How Makeup Artist Lyle Reimer Transformed Trash (Literally) Into Instagram Fame
“I find things that don’t have perceived value as they’re on their way to some landfill and allow them an extra leg in their journey.”
Even if you’re not one of the 95,000 people who follow Lyle Reimer (a.k.a. @lylexox) on Instagram, you’ve almost certainly seen his work on your Explore page. The makeup artist turned mixed-media artist is unlike anyone else on Instagram—especially other makeup artists. There are no cut creases or intense streaks of highlighter to be found on Reimer’s account. Instead, there’s lots and lots of garbage.
“Everything you see is created using trash,” says Reimer, whose followers send him boxes of garbage from all over the world that include everything from empty deodorant sticks to contact lens cases. He then glues or attaches the materials to his face to create over-the-top looks that are sometimes uncomfortable to look at and sometimes stunningly beautiful. “I find things that don’t have perceived value as they’re on their way to some landfill and allow them an extra leg in their journey,” he says. Once Reimer’s got his shot for Instagram, the objects don’t just get discarded. “I save everything in my studio,” he says, where he has drawers and shelves organized by category, such as wigs, headpieces, earrings and facial adornments. “When I do gallery and museum shows down the road, I want to still have all the pieces.”
Reimer, who was a M.A.C Cosmetics trainer in Vancouver for 16 years, started his account in 2013. While he didn’t start it with sustainability in mind—he was simply looking for another creative outlet—eco-consciousness has been a part of his life since he was young. “My mom was big into recycling long before it was fashionable to be conscious of the environment,” he says. “Even though I wasn’t initially calling my work ‘sustainable,’ it is.” Because he grew up caring about the environment, he’s attracted to that type of art and is incredibly strict about working with used materials. “One hundred per cent of the things I use are recycled,” he says. “It’s important to me that they haven’t been purchased from a craft store or something.” His goal is to open people’s eyes to the fact that “we label things as garbage too readily.” Reimer hopes his art makes a statement about slowing down and being observant and more open to inspiration.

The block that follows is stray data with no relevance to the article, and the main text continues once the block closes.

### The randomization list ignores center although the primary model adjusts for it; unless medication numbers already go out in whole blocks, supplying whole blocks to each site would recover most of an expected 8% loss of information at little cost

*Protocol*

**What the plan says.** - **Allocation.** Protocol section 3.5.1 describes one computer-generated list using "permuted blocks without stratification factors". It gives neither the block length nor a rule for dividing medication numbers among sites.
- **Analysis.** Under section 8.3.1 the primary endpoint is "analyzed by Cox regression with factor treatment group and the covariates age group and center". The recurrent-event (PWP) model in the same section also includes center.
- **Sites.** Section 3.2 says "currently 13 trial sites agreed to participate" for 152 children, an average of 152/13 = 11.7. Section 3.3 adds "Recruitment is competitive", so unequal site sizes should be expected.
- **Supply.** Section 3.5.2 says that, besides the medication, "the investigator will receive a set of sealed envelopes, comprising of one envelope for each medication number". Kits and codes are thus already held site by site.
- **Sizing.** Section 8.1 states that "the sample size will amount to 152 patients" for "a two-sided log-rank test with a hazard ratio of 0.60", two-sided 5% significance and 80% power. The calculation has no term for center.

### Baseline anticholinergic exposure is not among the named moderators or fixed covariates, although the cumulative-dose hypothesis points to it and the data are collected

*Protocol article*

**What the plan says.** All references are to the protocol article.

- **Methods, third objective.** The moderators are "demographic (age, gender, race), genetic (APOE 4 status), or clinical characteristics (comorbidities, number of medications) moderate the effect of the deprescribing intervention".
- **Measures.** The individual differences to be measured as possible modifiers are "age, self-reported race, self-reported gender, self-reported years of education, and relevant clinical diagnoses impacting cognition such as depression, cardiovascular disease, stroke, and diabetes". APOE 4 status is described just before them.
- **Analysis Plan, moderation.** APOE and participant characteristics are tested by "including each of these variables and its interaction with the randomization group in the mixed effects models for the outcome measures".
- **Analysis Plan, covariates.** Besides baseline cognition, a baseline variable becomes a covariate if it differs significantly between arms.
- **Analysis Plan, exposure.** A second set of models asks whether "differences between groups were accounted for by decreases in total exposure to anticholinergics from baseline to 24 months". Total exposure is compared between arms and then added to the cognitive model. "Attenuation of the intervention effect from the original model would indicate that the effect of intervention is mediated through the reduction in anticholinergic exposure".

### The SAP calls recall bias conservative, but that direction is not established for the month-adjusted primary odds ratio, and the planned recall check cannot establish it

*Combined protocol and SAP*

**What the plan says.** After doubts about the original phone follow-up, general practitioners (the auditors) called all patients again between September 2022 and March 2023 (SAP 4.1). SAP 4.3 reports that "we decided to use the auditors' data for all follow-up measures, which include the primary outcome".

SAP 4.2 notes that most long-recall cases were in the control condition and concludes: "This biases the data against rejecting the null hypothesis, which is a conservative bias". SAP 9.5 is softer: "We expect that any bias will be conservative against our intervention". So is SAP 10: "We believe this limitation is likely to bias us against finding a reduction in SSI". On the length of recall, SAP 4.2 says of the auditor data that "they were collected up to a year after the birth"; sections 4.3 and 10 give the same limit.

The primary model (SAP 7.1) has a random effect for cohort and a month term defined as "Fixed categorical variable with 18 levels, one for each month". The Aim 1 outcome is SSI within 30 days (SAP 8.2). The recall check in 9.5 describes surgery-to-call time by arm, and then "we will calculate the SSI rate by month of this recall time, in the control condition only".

“We label things as garbage too readily.”
His work has also captured the attention of designers like Jeremy Scott and Viktor & Rolf, with whom he has collaborated. In fact, designers Viktor Horsting and Rolf Snoeren have written the foreword for Reimer’s autobiographical coffee-table book, coming out in March 2019. “I look to the fashion world for inspiration in terms of textures, patterns and shapes,” says Reimer, “but I like using those elements with a mundane object, like a tube of toothpaste.” For that reason, he doesn’t look to other makeup artists for inspiration—ever. “When you start to look at other artists’ work, it subconsciously dictates what you perceive as beauty,” he says. “Those makeup artists have millions of followers, and they’re doing the same smoky eye and contoured face over and over again. How is that inspirational?”
Curious how Reimer makes a his looks happen? We had him break one of his most talked about looks down.
1. Vintage hair curlers.
2. German cassette tape from Reimer’s partner’s father.
3. Tom Ford fragrance packaging.
4. Clippings from old issues of Vogue.
5. Balloon pieces.
6. A clasp from an old pair of overalls.
7. Leftover crackers from a seafood restaurant.
8. Fringe from an old Halloween costume.